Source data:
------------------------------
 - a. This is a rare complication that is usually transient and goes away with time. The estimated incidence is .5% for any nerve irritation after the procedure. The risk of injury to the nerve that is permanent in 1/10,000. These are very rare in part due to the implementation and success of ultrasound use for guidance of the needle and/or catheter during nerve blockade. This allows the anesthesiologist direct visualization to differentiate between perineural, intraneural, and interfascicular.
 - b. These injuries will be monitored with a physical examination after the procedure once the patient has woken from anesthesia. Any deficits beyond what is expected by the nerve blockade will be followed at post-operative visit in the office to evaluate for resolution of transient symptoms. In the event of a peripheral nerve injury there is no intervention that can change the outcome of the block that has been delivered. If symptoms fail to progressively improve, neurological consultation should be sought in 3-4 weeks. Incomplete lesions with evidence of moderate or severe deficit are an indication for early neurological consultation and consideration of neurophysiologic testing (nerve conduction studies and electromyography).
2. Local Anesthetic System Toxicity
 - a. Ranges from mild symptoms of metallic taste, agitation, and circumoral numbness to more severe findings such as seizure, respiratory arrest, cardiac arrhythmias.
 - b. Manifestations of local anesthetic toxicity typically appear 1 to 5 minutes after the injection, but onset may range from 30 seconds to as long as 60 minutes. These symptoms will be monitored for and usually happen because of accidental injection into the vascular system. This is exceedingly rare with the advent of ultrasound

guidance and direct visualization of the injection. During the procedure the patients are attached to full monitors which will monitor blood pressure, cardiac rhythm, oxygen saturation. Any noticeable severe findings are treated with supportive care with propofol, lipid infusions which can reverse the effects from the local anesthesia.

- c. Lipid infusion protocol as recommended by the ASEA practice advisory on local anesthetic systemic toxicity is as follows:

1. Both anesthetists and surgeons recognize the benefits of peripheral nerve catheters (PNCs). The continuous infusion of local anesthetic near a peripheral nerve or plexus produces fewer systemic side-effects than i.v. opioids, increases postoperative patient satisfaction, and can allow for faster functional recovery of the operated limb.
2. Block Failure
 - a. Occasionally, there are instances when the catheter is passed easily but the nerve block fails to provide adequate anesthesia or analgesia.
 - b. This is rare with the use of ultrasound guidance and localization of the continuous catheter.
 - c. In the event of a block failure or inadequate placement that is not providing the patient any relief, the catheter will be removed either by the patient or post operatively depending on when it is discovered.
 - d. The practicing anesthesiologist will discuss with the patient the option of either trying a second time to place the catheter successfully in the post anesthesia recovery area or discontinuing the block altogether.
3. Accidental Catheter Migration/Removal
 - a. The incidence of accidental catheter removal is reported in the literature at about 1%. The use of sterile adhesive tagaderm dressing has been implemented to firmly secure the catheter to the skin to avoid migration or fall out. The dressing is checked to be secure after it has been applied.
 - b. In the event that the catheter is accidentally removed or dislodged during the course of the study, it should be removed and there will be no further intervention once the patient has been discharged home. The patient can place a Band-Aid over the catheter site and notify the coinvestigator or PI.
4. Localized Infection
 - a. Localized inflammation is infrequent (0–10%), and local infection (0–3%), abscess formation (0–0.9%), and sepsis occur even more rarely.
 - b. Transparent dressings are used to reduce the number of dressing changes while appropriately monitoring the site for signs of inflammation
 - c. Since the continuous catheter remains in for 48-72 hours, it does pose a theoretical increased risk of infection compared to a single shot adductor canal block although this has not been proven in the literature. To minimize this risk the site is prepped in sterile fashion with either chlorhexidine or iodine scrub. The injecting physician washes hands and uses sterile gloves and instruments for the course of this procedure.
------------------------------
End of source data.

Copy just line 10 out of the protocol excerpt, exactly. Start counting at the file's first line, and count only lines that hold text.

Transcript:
 - a. Occasionally, there are instances when the catheter is passed easily but the nerve block fails to provide adequate anesthesia or analgesia.